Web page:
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South Carolina
Judicial Department
4008 - State v. Coleman
State v. Coleman

In The Court of Appeals

The State, Appellant,


Lawrence A. Coleman, Arthur Caesar, and Scott A. Adamson, Respondents.

Appeal From Lancaster County
Kenneth G. Goode, Circuit Court Judge

Opinion No. 4008
Heard May 11, 2005 – Filed July 5, 2005


Attorney General Henry D. McMaster, Chief Deputy Attorney General John W. McIntosh, Chief, State Grand Jury Sherri A. Lydon, and Assistant Deputy Attorney General Robert E. Bogan, all of Columbia, for Appellant. 

Francis L. Bell, Jr., of Lancaster, Robert T. Williams, Sr., of Lexington and Robert William Mills, of Columbia, for Respondents.

STILWELL, J.:  The State appeals the trial court’s order finding double jeopardy barred the State from prosecuting Lawrence A. Coleman, Arthur Caesar, and Scott A. Adamson.  We reverse. 


On January 28, 2001, John Allen was working as a guard at the Kershaw Correctional Institution.  Another guard called for assistance with two inmates, Erving and Jones, who were causing a disturbance.  Allen, Caesar, and other guards responded and escorted Erving and Jones to the “special management unit” located in an adjacent building.  As they were crossing the prison yard, Erving became aggressive toward Allen.  Allen sprayed Erving with mace and forced him to the ground.  While Allen had Erving on the ground, Jones jumped on Allen from behind and punched him on the back of his head and the side of his face. 

After the altercation ended, Coleman, the highest-ranking guard on duty, spoke to the guards who were involved about the incident.  Coleman ordered Jones handcuffed and escorted to the “A” building’s holding cell.  Caesar and Adamson escorted Jones to the holding cell, and Coleman joined them en route.  Caesar left briefly and returned with Allen.  Coleman ordered Jones’s handcuffs removed, and Allen pushed Jones from behind.  Allen and Jones then exchanged blows with Allen hitting, kicking, and biting Jones while the other guards, including Respondents, watched without intervening.  After one of the guards made the comment to Jones that he had “better not win,” Jones curled into a ball on the floor and Allen continued to kick him. 

After Jones reported the incident, the State Law Enforcement Division (SLED) investigated.  Although Allen originally denied the altercation occurred, he later confessed and assisted SLED in its investigation.  The grand jury indicted Respondents on the common law charge of misconduct in office.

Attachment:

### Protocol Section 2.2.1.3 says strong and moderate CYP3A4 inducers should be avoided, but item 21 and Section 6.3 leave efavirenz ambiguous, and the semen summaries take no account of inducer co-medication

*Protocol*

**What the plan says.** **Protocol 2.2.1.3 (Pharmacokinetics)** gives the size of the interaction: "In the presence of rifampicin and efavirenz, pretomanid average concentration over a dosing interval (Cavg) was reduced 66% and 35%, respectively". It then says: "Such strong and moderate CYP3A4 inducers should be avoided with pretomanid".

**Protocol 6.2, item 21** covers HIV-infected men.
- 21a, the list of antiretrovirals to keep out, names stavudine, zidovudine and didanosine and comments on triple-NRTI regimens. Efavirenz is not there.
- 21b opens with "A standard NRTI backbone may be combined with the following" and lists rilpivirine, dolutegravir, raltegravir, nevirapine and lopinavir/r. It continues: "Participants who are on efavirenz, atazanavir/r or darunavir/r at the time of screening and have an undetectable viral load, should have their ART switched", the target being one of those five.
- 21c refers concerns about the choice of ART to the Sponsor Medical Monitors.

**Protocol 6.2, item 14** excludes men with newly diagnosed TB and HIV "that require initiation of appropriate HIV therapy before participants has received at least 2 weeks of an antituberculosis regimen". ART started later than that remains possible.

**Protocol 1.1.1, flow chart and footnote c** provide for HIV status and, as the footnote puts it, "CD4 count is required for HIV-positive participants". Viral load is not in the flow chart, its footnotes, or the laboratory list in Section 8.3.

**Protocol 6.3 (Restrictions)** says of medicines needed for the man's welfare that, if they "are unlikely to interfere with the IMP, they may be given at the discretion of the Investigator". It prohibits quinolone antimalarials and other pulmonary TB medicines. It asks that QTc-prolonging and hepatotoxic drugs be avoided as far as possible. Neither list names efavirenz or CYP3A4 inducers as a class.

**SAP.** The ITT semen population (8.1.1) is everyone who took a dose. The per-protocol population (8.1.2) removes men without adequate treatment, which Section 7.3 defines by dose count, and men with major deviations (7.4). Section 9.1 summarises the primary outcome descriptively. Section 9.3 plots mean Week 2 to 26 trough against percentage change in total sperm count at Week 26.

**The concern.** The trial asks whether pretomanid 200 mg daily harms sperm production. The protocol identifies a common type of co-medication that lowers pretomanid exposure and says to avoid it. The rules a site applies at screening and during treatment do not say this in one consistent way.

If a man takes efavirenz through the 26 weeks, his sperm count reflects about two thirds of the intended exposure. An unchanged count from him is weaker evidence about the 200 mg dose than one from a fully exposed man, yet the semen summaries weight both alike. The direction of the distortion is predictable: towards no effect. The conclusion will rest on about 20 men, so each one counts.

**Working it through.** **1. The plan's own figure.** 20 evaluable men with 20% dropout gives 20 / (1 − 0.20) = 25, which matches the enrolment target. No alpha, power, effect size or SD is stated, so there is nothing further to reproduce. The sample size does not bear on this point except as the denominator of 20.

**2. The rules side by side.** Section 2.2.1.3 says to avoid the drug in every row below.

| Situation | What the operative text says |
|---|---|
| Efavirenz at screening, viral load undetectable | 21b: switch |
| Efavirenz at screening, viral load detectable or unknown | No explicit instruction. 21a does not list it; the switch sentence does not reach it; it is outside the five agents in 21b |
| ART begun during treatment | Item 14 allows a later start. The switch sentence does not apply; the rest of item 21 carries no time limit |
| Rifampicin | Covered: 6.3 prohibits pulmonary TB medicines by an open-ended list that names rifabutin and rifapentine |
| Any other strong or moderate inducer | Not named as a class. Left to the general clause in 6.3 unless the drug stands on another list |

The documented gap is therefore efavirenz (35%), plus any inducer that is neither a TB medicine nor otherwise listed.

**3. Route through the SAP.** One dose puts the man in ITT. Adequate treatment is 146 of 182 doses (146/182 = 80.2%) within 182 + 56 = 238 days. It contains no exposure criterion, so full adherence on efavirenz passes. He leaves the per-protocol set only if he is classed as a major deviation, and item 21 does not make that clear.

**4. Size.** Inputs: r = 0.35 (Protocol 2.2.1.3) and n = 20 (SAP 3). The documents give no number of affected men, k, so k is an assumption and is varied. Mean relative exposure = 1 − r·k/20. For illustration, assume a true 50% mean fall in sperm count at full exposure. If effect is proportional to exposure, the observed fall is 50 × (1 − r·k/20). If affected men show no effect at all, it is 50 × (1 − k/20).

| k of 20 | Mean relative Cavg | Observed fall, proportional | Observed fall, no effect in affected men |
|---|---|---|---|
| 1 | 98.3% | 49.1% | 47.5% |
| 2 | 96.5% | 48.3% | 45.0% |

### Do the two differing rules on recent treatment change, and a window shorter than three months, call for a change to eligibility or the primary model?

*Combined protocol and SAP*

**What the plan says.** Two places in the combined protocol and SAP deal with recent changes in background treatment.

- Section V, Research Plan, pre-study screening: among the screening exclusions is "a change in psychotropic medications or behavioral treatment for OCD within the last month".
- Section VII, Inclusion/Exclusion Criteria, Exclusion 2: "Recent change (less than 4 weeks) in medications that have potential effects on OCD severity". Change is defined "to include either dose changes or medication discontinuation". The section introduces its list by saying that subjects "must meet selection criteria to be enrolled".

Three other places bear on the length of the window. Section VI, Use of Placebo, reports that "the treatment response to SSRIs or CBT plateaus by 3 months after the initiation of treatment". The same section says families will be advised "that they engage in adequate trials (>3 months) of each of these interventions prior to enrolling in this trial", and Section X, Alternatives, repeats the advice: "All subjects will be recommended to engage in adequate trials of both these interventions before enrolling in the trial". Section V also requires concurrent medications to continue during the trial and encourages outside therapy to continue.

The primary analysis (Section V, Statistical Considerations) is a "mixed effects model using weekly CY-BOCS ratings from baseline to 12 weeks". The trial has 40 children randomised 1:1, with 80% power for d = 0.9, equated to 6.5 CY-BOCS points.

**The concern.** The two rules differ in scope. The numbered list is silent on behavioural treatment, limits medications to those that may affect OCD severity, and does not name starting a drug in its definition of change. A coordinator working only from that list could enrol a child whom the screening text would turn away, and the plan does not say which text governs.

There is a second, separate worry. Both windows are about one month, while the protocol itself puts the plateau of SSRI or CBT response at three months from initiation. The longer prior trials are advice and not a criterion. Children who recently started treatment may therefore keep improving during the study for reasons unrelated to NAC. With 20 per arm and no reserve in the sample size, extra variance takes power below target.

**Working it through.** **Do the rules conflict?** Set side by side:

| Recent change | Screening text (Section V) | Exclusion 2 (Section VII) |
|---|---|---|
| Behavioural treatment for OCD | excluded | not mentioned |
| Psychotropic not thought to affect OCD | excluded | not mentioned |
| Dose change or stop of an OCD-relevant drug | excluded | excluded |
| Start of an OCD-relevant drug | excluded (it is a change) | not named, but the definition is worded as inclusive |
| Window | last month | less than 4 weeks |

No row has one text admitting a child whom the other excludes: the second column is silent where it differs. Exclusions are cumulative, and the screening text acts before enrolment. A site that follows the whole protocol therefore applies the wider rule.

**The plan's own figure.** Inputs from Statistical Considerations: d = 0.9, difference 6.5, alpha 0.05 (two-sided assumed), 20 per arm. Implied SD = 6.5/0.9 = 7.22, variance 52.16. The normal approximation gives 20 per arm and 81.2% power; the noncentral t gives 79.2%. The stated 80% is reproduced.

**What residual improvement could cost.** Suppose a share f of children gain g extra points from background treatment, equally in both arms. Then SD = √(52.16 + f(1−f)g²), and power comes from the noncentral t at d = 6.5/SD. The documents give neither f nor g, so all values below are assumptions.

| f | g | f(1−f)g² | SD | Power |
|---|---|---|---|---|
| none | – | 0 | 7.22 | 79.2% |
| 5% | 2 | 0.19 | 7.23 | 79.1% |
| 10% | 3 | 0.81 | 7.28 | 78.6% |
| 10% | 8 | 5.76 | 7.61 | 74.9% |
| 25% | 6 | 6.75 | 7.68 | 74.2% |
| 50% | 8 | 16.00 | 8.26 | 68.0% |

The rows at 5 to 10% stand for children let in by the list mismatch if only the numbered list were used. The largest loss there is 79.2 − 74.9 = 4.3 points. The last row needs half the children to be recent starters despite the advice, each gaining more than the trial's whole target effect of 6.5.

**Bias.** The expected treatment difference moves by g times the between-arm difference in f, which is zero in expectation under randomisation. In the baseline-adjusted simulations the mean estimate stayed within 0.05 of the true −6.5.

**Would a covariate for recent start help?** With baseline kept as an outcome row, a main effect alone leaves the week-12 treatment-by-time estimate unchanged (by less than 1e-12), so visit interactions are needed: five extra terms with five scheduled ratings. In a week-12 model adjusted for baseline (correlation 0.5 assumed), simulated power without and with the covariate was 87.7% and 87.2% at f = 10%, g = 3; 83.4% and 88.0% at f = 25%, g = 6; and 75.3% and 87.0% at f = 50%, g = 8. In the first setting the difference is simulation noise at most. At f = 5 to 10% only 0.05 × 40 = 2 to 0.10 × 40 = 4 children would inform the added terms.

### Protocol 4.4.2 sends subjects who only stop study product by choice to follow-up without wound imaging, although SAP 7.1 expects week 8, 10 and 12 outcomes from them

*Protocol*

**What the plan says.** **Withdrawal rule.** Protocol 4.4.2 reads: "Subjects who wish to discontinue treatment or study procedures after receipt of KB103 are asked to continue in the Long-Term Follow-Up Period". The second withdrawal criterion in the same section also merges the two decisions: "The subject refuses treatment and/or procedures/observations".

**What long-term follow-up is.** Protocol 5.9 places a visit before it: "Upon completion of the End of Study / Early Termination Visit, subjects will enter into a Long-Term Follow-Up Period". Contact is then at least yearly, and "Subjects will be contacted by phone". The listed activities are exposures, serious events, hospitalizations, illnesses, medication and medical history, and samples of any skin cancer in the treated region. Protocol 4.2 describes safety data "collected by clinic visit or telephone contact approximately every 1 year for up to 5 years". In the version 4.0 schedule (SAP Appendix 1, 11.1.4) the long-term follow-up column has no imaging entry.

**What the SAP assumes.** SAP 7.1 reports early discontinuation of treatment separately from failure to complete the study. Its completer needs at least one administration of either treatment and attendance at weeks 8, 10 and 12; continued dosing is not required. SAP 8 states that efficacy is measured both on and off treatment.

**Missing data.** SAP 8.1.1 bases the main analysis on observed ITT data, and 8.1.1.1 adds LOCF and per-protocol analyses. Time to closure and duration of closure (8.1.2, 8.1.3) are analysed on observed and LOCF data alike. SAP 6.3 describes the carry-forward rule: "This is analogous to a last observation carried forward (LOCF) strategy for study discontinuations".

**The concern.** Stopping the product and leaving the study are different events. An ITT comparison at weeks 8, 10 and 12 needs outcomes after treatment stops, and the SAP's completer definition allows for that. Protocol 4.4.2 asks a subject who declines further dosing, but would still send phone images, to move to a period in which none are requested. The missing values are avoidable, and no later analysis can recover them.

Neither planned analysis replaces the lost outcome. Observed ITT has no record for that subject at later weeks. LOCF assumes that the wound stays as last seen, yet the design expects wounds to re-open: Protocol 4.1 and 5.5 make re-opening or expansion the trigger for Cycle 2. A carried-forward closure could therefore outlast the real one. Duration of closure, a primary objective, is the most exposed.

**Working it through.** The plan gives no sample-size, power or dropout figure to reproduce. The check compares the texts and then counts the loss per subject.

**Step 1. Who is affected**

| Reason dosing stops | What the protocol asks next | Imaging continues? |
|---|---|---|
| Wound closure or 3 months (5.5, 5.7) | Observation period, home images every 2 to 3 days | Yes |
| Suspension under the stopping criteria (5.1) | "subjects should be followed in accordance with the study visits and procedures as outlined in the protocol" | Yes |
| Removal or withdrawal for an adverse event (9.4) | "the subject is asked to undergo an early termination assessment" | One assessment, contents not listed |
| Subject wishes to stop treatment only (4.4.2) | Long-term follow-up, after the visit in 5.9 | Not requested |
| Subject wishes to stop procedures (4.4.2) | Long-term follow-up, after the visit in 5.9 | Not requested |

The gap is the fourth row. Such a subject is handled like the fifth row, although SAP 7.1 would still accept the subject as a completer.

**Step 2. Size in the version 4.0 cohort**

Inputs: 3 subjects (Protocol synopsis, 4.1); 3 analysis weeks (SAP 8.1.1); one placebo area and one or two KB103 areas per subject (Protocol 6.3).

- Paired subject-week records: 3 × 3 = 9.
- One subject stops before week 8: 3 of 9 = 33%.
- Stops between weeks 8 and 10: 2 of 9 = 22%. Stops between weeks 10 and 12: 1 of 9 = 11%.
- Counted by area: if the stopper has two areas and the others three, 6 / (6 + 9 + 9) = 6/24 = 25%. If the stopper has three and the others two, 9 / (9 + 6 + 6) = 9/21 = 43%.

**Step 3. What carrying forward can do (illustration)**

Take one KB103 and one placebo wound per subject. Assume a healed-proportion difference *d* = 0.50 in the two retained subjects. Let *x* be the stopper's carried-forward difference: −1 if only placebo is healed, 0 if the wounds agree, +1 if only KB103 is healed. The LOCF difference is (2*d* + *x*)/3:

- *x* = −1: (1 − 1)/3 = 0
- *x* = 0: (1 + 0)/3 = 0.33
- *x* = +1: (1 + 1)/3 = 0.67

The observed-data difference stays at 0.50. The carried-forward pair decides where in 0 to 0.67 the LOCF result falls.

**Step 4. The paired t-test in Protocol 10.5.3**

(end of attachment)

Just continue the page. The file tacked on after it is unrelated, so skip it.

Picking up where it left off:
At the initial trial, Respondents made several objections to portions of the solicitor’s opening statement.  The following colloquy took place:

Solicitor Bogan’s Opening Statement:  As I mentioned to you, there are two incidents that occurred here.  The first one, the transfer from the Oak building holding cell to the Special Management Unit concerned a little scuffle that was handled fairly professionally by the officers, and then the second attitude adjustment if you will of inmate. . .

Defense counsel Mr. Mills:  Your Honor, I object.  He’s getting into argument at this time.

The Court:  I’ll allow it.  Go ahead.

Mr. Bogan:  The second incident that occurred in the A building holding cell with inmate Jones and the six corrections officers.  How do you know that that took place dishonestly, corruptly?  The evidence will show in this case that the officers took the position that it never happened.

Defense counsel Mr. Bell:  Your Honor, I’m going to object to that comment unless he’s going to point to one particular officer.  My officer never took that position.  I’m going to object.  That’s unfair comment that he’s not going to be able to prove as to my client.  I can’t speak for anybody else.

The Court:  Well, of course, you’ll be able to address that in your opening, Mr. Bell, but Mr. Bogan, if it’s comments that apply to only one of the defendants, you should identify or exclude the ones that it doesn’t apply to.

. . .

Mr. Bogan:  Ladies and Gentlemen, we’ll present some testimony concerning what each of the defendants did, if anything, concerning the dishonesty and corruption that occurred in this case.  Consider this, no report, you’ll hear testimony, was ever filed concerning - -

Mr. Bell:  Objection, Your Honor, I - - - the indictment charges me with what occurred on the 28th and nothing thereafter.  I’m going to object to the State trying to expand what he says I did wrong.  It’s not in the indictment, Your Honor.

Mr. Mills:  I join in - - -

Mr. Bell:  He cannot - - - He cannot convict me of something I’m not indicted in.

Defense counsel Mr. Williams:  I also join in that.

Mr. Bell:  I’m not indicted on that.

The Court:  Mr. Bogan?

Mr. Bogan:  Thank you, Your Honor.  I contend that the fact that no report was ever filed and that the fact that the report that was filed only contained half the story is evidence of the dishonesty and the cover-up.

Mr. Bell:  I move for a mistrial, Your Honor.

Mr. Mills:  I would join the motion, Your Honor.

Mr. Williams:  I would join.